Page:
Celebrating Well For Kids With Allergies


Birthday season is coming up in my children’s social circle. For me, this means thinking more about egg and dairy, as my eldest child is allergic to egg and cow’s milk protein. During this time we find ourselves in many different social situations, at homes, at the park, and at café/restaurants celebrating birthdays.

I’m the sort of person that does not like to go on and on about my son’s allergies, instead, I’d rather go about managing the best we can and focus on more exciting things. I never expect the host of parties to go out of their way to exclude all allergenic foods or even specifically cater to meet my son’s needs. We usually find suitable food wherever we go. I also take suitable food with us which includes a cake or muffin just in case.

Most of our friends, through their own accord, go to the trouble of providing suitable food and cake options as they’ve known us for a while now. There was a time when a few friends witnessed an allergic reaction at a café we were at….Let’s just say it was unpleasant to witness and ended with a large vomit on the floor and very apologetic waitresses trying to make up for their miscommunication. So maybe this is part of the reason why these great friend’s of ours try and look after my son.

I’m thinking my attitude will need to change slightly, and not be so relaxed, as my son gets older and attends parties without me. I have every faith that my son will do fine with choosing suitable food, as he has a great understanding of his dietary requirements. However, there are some foods that can be made suitable which may become sources of confusion.

When the day comes (probably next year with starting school) when I will not attend parties with my son, I will RSVP with a note about the dietary requirements in writing and/or verbally just so the host is aware. I will most likely continue to provide a suitable cake if the host does not. I would hate for my son to miss out on the cake as this is a significant part of birthdays. I really hope my son grows out of his allergies as per the expectation!!!!!!


How do you maximise the celebrations with your child who has allergies? What do you do with your child so they can be safe at parties without you? Please share your comments below.

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3 thoughts on “Celebrating Well For Kids With Allergies

  1. I am lucky that I have family and friends who would rather I bake for everyone. I have fallen in love with baking and love trying new, allergy-free recipes or making my own twist on regular ones. My in-laws have several different food allergies and intolerances, and get-togethers became such a hassle. I have found several alternatives to the top 10 allergens and just cook with them all the time now.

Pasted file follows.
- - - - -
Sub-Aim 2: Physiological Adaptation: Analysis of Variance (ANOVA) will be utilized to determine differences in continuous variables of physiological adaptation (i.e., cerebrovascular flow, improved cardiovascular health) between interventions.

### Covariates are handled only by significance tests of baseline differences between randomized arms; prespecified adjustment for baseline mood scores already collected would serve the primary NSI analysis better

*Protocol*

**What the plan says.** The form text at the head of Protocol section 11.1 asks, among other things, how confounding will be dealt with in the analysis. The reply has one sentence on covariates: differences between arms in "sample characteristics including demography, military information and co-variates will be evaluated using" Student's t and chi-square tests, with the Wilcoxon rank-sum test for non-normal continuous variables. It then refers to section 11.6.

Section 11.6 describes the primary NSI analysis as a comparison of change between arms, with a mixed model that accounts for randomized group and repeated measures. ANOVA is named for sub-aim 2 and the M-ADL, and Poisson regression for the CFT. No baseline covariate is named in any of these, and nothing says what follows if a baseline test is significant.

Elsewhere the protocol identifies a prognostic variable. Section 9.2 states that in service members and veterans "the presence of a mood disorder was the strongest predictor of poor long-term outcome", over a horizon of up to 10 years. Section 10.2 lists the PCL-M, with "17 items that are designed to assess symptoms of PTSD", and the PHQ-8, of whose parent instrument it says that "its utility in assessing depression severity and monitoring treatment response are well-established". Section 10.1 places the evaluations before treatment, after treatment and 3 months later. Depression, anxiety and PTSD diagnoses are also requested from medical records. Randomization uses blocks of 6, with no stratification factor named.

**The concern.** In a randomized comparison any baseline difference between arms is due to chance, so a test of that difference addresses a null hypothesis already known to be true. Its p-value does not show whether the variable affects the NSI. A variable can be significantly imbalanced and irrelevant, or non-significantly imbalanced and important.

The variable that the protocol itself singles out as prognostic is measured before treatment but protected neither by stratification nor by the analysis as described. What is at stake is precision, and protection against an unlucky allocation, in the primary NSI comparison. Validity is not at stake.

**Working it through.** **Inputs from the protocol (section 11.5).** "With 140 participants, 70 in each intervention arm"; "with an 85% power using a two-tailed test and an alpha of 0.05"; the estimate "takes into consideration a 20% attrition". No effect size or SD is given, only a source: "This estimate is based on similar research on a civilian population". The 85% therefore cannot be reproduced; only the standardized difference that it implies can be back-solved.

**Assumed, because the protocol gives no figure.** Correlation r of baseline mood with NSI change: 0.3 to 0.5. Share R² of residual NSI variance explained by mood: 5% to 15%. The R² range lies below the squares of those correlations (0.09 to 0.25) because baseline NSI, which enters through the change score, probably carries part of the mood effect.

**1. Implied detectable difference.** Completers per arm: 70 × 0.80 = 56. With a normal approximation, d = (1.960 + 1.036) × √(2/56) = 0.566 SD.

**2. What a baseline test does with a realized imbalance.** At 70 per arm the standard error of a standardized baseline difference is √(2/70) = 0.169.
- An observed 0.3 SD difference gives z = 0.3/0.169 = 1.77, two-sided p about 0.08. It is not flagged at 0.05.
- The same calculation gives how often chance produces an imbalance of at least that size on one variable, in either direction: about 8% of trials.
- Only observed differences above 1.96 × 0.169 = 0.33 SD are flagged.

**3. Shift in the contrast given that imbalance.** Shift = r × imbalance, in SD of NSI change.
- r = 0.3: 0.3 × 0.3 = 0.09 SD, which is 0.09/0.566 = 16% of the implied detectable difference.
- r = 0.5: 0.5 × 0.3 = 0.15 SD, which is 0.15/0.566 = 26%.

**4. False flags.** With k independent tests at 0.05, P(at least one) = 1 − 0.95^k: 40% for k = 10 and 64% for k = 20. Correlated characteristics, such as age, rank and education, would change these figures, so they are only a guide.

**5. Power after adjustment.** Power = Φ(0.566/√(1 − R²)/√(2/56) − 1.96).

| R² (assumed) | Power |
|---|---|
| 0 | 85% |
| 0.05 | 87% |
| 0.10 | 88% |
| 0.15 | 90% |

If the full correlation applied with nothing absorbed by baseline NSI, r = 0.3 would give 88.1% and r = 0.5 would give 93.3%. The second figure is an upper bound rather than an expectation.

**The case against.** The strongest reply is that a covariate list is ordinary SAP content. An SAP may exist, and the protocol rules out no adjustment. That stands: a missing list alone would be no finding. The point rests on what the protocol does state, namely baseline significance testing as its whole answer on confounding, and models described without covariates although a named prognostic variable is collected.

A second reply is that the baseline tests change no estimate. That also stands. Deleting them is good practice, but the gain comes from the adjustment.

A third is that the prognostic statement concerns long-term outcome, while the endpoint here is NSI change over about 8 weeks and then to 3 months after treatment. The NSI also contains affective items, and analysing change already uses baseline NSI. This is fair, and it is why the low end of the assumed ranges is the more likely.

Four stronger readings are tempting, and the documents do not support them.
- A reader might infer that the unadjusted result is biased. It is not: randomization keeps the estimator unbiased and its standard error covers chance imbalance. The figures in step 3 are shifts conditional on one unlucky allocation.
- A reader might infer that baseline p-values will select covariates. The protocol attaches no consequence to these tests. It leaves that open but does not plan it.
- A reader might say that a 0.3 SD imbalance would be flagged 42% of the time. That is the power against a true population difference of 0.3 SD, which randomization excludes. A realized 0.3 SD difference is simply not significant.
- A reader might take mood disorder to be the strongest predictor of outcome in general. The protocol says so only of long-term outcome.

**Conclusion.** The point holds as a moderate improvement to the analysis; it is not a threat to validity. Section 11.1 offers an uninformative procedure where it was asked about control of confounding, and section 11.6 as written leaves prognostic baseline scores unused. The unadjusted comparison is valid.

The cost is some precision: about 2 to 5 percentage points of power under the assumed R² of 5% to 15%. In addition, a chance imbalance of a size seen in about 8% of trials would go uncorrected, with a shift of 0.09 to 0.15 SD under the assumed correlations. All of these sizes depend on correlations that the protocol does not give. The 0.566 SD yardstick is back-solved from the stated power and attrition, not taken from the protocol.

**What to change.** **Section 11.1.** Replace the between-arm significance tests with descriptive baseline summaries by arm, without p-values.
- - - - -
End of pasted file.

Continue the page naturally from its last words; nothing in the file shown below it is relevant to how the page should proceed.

My biggest concern as I look to the future are things like sleepovers which are not policed by the federal, state, and local regulations like schools. I want my little guy to be social, but I don’t know how to (kindly) interject the needs we have for his safety without making others go out of their way or feel inconvenienced. Do you have any thoughts on how you would handle those types of situations?

    Liked by 1 person

  2. Thanks for your comment. I’m sorry you are experiencing a similar situation. It’s a great thing you enjoy cooking! I get your concern about sleepovers – I haven’t been thinking this far into the future! I recommend developing a really good relationship with your son’s friend’s parents which will help you to get your message across in a natural way. This has what has helped us. My friends (parent’s of my son’s friend’s) usually come to me asking the appropriate questions, which saves me a lot of hassle and worry!

    At a party we went to a couple of weeks ago, our lovely friend had suitable snacks plus alternatives to the same food the other kids were having! It blew me away!! So for sure develop those friendships.

    I also encourage you to keep educating your son about what is and is not suitable for him to have, how certain foods aren’t always clear how they are made and what he can do to make sure the food is safe. To help with this learning, role play works for us along with having conversations.

    In the mean time, keep being available to provide suitable food/cake as showing what you have to do speaks louder than words. Keep up the great work of caring for your son and relatives. It’s not an easy job!


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